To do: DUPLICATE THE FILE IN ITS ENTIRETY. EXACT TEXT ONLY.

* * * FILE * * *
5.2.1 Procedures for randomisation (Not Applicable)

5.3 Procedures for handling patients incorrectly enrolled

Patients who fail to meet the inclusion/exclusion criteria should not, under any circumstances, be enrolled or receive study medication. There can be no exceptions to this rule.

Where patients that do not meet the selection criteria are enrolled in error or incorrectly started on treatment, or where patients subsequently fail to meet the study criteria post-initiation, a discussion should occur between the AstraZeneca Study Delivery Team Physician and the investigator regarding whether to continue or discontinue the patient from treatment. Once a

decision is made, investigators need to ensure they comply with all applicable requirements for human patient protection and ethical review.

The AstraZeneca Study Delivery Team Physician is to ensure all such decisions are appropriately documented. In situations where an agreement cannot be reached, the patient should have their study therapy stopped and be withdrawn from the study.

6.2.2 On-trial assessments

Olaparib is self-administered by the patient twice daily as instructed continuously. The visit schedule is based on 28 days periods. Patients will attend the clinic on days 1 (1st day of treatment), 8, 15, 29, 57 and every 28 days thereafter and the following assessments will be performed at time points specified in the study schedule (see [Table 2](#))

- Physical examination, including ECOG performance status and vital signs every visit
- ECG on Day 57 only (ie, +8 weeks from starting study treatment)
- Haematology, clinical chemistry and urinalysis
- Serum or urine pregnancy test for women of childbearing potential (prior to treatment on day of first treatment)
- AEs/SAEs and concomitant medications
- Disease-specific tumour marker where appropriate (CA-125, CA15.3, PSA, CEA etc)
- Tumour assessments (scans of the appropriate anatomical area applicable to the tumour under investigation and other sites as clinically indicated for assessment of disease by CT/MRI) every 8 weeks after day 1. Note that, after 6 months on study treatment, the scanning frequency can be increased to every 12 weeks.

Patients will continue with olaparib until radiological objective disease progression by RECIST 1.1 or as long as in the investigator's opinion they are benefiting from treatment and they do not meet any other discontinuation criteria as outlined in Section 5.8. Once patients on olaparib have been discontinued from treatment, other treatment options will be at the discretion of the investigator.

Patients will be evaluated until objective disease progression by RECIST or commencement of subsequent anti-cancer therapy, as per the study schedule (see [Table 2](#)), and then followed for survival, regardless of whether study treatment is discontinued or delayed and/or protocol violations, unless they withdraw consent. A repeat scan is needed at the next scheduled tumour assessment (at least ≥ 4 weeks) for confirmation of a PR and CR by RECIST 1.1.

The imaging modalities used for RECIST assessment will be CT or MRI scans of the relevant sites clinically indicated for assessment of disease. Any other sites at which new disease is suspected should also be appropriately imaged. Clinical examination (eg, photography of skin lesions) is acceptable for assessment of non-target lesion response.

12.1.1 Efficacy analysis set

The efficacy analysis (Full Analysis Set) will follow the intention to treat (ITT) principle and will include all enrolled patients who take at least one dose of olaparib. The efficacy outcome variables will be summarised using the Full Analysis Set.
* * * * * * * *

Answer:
5.2.1 Procedures for randomisation (Not Applicable)

5.3 Procedures for handling patients incorrectly enrolled

Patients who fail to meet the inclusion/exclusion criteria should not, under any circumstances, be enrolled or receive study medication. There can be no exceptions to this rule.

Where patients that do not meet the selection criteria are enrolled in error or incorrectly started on treatment, or where patients subsequently fail to meet the study criteria post-initiation, a discussion should occur between the AstraZeneca Study Delivery Team Physician and the investigator regarding whether to continue or discontinue the patient from treatment. Once a

decision is made, investigators need to ensure they comply with all applicable requirements for human patient protection and ethical review.

The AstraZeneca Study Delivery Team Physician is to ensure all such decisions are appropriately documented. In situations where an agreement cannot be reached, the patient should have their study therapy stopped and be withdrawn from the study.

6.2.2 On-trial assessments

Olaparib is self-administered by the patient twice daily as instructed continuously. The visit schedule is based on 28 days periods. Patients will attend the clinic on days 1 (1st day of treatment), 8, 15, 29, 57 and every 28 days thereafter and the following assessments will be performed at time points specified in the study schedule (see [Table 2](#))

- Physical examination, including ECOG performance status and vital signs every visit
- ECG on Day 57 only (ie, +8 weeks from starting study treatment)
- Haematology, clinical chemistry and urinalysis
- Serum or urine pregnancy test for women of childbearing potential (prior to treatment on day of first treatment)
- AEs/SAEs and concomitant medications
- Disease-specific tumour marker where appropriate (CA-125, CA15.3, PSA, CEA etc)
- Tumour assessments (scans of the appropriate anatomical area applicable to the tumour under investigation and other sites as clinically indicated for assessment of disease by CT/MRI) every 8 weeks after day 1. Note that, after 6 months on study treatment, the scanning frequency can be increased to every 12 weeks.

Patients will continue with olaparib until radiological objective disease progression by RECIST 1.1 or as long as in the investigator's opinion they are benefiting from treatment and they do not meet any other discontinuation criteria as outlined in Section 5.8. Once patients on olaparib have been discontinued from treatment, other treatment options will be at the discretion of the investigator.

Patients will be evaluated until objective disease progression by RECIST or commencement of subsequent anti-cancer therapy, as per the study schedule (see [Table 2](#)), and then followed for survival, regardless of whether study treatment is discontinued or delayed and/or protocol violations, unless they withdraw consent. A repeat scan is needed at the next scheduled tumour assessment (at least ≥ 4 weeks) for confirmation of a PR and CR by RECIST 1.1.

The imaging modalities used for RECIST assessment will be CT or MRI scans of the relevant sites clinically indicated for assessment of disease. Any other sites at which new disease is suspected should also be appropriately imaged. Clinical examination (eg, photography of skin lesions) is acceptable for assessment of non-target lesion response.

12.1.1 Efficacy analysis set

The efficacy analysis (Full Analysis Set) will follow the intention to treat (ITT) principle and will include all enrolled patients who take at least one dose of olaparib. The efficacy outcome variables will be summarised using the Full Analysis Set.